Sharon Pelletier eloquently expressed in this blog last week how books can give us great solace in times of trouble—as in the recent events in Paris. The shock waves that weekend were felt worldwide, and for some of us with strong connections to Paris, they reverberated with particular force. I spent my senior college year at the Sorbonne, a confirmed Francophile since childhood. And every time I return to Paris, be it for work, pleasure, or both, I fall in love with the city all over again.
Shakespeare and Company, Paris’s famous English-language bookstore, is a Left Bank haven many of us have frequently visited to browse and to attend readings by Anglophone authors and poets. On the night of November 13, it suddenly became a place of refuge. Approximately 20 customers were in the shop when the violence erupted. They barricaded themselves inside, pulled the shades, blacked out the lights. All night long they remained together in the relative safety of Shakespeare and Company, keeping track of the real-time events on their smartphones and texting loved ones to let them know they were okay. And some were undoubtedly passing those frightening hours trying to calm themselves by reading books off the shelves.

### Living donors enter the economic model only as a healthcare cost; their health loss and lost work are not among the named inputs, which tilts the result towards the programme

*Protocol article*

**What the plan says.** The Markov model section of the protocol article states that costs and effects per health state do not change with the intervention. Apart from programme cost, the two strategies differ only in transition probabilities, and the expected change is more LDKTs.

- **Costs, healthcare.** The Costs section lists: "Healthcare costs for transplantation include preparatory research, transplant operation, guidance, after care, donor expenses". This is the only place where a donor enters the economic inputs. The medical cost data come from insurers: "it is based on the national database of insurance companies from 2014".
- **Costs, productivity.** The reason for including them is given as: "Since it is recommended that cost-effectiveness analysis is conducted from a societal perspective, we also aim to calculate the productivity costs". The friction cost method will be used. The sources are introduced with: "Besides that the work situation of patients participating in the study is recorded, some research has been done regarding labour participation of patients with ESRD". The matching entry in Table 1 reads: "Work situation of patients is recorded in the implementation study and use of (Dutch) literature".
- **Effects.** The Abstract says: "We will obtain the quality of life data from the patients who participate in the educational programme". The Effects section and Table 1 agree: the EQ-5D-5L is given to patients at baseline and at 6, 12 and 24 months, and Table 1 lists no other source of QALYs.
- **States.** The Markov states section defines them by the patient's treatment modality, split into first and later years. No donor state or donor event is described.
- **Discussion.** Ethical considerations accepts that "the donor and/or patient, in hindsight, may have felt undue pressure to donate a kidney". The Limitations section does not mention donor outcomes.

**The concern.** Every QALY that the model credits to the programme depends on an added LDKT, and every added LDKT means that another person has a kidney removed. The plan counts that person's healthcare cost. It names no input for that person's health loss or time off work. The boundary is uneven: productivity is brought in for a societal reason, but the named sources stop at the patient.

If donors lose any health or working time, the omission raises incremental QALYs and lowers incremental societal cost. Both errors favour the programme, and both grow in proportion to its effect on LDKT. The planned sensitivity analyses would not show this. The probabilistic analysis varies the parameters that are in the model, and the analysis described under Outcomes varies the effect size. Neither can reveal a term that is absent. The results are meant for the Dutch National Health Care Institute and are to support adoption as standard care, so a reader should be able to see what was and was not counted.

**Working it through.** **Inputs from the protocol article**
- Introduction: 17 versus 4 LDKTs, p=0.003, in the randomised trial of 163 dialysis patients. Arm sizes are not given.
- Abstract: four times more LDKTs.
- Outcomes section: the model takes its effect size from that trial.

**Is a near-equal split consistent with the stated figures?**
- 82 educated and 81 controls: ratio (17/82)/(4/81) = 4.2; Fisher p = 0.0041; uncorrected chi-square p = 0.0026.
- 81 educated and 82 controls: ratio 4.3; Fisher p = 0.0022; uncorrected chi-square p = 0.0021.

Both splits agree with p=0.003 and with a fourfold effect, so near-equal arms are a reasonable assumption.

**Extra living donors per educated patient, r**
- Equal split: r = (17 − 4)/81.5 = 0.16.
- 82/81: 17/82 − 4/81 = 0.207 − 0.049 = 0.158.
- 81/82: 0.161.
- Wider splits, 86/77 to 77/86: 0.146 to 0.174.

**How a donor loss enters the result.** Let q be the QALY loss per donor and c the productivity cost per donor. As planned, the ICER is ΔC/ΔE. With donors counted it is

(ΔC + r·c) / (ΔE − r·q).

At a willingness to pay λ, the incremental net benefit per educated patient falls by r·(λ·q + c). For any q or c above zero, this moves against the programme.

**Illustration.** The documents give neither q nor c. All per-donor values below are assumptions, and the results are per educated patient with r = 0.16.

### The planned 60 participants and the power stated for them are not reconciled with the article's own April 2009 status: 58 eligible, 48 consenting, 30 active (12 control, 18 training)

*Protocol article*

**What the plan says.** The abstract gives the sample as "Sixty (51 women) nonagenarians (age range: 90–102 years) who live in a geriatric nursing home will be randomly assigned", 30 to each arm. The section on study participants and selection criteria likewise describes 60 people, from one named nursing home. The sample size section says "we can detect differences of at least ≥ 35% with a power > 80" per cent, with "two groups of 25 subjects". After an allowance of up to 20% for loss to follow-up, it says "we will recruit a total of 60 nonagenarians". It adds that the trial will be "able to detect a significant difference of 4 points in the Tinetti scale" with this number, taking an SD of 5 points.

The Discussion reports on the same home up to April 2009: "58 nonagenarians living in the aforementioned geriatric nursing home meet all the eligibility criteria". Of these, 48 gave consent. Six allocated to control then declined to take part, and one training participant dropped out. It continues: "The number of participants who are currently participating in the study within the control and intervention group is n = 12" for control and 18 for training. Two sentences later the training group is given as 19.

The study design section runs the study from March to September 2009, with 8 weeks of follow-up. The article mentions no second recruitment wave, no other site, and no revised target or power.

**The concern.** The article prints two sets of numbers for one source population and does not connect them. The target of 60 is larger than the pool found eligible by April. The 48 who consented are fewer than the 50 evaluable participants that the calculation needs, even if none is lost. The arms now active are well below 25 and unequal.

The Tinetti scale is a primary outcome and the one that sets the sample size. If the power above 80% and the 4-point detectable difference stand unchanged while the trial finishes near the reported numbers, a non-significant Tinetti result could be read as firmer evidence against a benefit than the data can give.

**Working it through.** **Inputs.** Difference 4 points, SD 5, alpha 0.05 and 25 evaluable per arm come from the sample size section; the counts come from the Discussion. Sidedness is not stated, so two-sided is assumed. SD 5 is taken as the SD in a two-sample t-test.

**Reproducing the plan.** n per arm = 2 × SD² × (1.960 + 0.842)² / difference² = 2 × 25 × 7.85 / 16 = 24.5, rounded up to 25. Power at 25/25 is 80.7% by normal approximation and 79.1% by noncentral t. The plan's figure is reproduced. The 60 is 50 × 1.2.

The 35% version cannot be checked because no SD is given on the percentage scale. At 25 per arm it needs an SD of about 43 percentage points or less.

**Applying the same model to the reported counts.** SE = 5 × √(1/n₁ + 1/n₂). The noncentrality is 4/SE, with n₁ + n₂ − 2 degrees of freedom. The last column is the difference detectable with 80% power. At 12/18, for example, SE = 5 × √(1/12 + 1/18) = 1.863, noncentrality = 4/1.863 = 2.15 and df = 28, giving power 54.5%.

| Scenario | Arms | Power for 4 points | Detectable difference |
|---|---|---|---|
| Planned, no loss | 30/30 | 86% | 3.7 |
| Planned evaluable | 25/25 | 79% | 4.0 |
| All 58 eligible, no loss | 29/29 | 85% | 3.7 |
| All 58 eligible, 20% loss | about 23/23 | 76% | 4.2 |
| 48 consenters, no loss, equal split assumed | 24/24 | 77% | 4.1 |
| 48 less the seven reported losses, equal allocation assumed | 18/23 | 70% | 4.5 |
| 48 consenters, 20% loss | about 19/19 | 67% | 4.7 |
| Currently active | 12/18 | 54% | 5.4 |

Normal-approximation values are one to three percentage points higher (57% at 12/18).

All night long, it was as if all those books were standing guard. Art, as often happens, was watching over humanity through one of its darkest hours. That night, the bookshop truly lived up to the Bible quotation which hangs over its door: “Be not inhospitable to strangers lest they be angels in disguise.” Rose Alana Frith, a bookseller at the store, said that its role on November 13, 2015 as “a refuge from atrocities” was something “many will be unable to forget.”
You can read a fuller account, with links to first-hand reports, at this Shelf Awareness page: http://www.shelf-awareness.com/issue.html?issue=2635#m30518
These days, the final line of Oscar Hammerstein II’s lyrics for “The Last Time I Saw Paris” keeps running through my mind:
“No matter how they change her, I’ll remember her that way.”